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Abu Dhabi, UAEThursday 4 March 2021

Omani women face professional hurdles

While they have made progress in several areas of the nation's life, they say they confront a wall of chauvinism when starting a business venture.

MUSCAT // There are three female cabinet ministers in Oman's government and there are many female university professors. One would be forgiven for thinking women have made their mark in modern Oman. But such progress is not enough to stop male chauvinism in business entrepreneurship, women say.

Young female entrepreneurs say they struggle to break through in a male-dominated society. They are infuriated that their business proposals are not considered on their own merits and that senior managers of corporate houses ask them out on dates sometimes. "They don't take a lady seriously. First, when I call, I am faced with the difficulties of getting them to meet me. When I do meet them they ask who the male parties involved in the business are," said Fatin al Mawaali, a 26-year-old entrepreneur.

"In addition," Ms Mawaali said, "I get asked out on dates sometimes after or sometimes during the meeting. This is very inappropriate and totally unethical. If I refuse the date, then I am refused the business." Ms Mawaali started Al-Mumayez Training Services in January 2009 after graduating with a degree in English language, but she chose to run her own business instead after a bad experience she had while working for a short spell between school and higher education.

While Ms Mawaali is determined not to let male bigotry stand in her way to success, 29-year-old Rasha al Hammadi struggled for two years to establish herself as a businesswoman before giving up. "My public relations business never stood a chance from the very beginning. Male executives wanted me over to their offices so they could check me out on a pretext that they want to see my proposals. Some would ask me out for dinner and a couple even wanted to marry me. It is as ridiculous as that!" Ms al Hammadi said.

She sold her PR business last month after losing about 25,000 Omani rials (Dh240,500). From the proceeds of the sale of her company, she is now contemplating whether to get into a trade that would not involve men making decisions on contracts. "If I have a message to men, then all we ask is to be given an opportunity as business people and not as women who can be exploited sexually. Women can contribute more than we have so far if such men change their attitudes," Ms Hammadi said.

The role of women has changed since Oman's manpower reforms began in the 1980s and increasing globalisation opened up the traditional and largely conservative Gulf country to the rest of the world. There are an increasing number of women in the workforce, more girls in school, more women holding senior positions in corporations and in government and half a dozen organisations representing the interests of women than during any time in the history of the country.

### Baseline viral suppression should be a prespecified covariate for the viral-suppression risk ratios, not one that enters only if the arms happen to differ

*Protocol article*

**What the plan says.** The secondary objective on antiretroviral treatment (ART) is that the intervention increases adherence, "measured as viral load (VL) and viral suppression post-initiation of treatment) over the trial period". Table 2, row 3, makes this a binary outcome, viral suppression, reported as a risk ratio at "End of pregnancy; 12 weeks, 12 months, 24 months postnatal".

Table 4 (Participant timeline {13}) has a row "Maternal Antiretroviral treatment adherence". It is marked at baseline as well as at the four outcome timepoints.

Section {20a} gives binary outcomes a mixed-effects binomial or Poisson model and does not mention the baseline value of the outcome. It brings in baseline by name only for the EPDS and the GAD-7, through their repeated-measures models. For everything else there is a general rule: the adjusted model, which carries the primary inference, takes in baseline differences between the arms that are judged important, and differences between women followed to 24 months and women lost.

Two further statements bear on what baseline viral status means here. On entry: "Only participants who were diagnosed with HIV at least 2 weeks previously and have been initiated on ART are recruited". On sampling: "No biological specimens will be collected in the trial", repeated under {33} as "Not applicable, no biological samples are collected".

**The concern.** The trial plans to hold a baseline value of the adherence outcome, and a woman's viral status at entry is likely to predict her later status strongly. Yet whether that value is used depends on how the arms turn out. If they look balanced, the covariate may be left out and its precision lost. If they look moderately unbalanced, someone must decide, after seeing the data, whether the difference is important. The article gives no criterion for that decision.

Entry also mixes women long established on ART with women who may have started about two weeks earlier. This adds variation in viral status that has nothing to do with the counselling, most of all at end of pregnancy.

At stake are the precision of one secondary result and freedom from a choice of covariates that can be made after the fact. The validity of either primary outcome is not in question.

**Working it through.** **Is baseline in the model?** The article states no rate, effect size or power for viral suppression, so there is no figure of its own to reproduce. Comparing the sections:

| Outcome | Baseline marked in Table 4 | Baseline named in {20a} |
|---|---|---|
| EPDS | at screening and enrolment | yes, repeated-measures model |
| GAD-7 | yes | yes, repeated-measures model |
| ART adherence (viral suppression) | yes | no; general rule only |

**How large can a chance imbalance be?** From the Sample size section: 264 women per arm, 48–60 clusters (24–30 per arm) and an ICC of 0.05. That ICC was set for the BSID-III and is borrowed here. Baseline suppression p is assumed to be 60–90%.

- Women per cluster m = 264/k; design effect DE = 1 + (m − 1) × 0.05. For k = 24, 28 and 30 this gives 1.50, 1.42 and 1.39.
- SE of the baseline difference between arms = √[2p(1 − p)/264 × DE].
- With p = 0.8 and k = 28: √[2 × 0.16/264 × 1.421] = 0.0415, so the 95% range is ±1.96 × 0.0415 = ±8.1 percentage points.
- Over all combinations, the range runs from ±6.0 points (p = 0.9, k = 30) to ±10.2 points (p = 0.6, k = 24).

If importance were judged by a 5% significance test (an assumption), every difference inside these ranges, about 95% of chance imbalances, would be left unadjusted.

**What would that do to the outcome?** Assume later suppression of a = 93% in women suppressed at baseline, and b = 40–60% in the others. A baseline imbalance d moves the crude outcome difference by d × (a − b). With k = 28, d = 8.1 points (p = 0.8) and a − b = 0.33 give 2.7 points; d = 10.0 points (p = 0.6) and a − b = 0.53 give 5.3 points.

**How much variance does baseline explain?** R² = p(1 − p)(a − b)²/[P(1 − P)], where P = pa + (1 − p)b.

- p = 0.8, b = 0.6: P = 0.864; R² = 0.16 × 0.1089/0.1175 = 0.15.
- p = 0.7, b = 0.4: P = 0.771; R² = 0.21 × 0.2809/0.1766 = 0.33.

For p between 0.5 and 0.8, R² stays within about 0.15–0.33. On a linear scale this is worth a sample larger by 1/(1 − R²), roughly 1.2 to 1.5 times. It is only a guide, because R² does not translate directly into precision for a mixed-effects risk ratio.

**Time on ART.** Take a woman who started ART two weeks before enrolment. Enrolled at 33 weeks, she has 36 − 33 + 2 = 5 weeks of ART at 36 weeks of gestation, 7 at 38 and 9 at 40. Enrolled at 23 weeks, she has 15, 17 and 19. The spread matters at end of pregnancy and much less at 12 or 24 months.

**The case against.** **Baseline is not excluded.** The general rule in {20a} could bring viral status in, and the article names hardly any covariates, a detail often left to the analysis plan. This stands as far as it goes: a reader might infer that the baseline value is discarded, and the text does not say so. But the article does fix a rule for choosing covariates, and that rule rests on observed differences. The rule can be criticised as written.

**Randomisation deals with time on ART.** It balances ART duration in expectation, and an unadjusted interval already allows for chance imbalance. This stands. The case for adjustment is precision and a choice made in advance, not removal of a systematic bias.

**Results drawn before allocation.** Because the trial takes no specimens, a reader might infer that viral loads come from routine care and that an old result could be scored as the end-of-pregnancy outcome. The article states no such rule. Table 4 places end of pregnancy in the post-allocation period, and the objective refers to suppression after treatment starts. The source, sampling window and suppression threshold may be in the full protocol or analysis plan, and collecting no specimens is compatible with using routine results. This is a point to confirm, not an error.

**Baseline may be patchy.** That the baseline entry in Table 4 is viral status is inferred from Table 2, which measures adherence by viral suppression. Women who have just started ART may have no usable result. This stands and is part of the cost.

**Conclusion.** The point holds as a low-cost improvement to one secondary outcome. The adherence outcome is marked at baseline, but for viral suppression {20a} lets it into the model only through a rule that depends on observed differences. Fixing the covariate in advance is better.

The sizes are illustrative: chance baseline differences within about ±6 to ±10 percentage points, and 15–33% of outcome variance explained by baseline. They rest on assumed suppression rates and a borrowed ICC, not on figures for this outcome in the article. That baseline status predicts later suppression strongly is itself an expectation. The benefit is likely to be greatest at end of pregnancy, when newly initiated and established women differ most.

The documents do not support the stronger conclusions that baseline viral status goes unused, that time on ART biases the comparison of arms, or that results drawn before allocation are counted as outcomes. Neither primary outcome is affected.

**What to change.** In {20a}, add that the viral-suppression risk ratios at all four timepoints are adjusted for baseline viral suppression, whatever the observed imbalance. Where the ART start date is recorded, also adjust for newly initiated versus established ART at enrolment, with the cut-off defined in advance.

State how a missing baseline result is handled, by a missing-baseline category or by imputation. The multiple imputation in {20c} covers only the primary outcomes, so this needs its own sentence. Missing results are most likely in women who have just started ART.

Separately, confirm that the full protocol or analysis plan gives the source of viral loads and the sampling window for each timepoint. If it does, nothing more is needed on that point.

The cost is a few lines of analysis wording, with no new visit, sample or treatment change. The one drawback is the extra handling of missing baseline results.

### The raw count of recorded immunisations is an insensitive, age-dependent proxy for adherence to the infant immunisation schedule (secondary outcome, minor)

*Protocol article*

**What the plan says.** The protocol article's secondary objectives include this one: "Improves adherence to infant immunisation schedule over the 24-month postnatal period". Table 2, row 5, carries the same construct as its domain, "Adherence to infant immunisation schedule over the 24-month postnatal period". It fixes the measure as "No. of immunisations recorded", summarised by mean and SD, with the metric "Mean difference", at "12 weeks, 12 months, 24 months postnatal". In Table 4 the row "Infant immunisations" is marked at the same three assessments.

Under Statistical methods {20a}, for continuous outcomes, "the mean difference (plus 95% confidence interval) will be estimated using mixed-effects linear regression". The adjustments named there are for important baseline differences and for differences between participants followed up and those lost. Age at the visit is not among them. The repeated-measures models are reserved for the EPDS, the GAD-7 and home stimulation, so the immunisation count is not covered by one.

And despite women serving as cabinet members - they hold the higher education, social development and tourism portfolios - Oman remains patriarchal. But Ms Hammadi said women themselves are to blame, despite the relative success they enjoy in a changing society in terms of education and employment. She labelled organisations representing women's interests such as the Omani Women Business Association as too timid to make a real difference.

"There has been many forums organised by the Women Business Association, but none of the delegates addressed issues of sexual harassment suffered by women in the hands of men in business environment. They talk about opportunities in general terms but avoid the real issue that prevent women from making it big in business," Ms Hammadi said. Members of the independently run Women Business Association declined to comment.

Yusra al Jabri, 31, a proprietor of two hairdressing salons and a boutique, said: "The Women Business Association's forums are sponsored by big corporate houses. The association's directors don't want to bite the hand that feeds them. They would naturally not address issues that will embarrass senior corporate managers." Ms Jabri is successfully running her business because she says the line of her trade does not depend on men.

"Hairdressing and boutiques are retail businesses exclusively for women and no men are involved. I have no fear of a man making a pass at me just to do me favour. Women are safe from the clutches of prejudiced men in these businesses." Ms Hammadi said women should not be confined to choosing a "safe business" and snuff out their entrepreneurial dreams. "Women must not give up, like I did, but press on to make their dreams come true. If we stick to only boutiques and beauty salons then we will compete with each other and drive ourselves out of business."

A senior manager of a corporate house admitted that some men take advantage of their positions in dealing with business women. "It is a sad fact that some men do want something in return from women in exchange of a contract. But in most cases I know of, women are reluctant of lodging a complaint for fear of retribution," Abdulrahman al Khalidi, contract manager of the Muscat-based Capital Securities Co, said. Ms Jabri said that the reason women do not lodge a complaint is that men rally together to make sure the culprits are never exposed, just reprimanded quietly. There is also the fear of being blacklisted from other contracts a woman is chasing.

Published: May 23, 2010 04:00 AM


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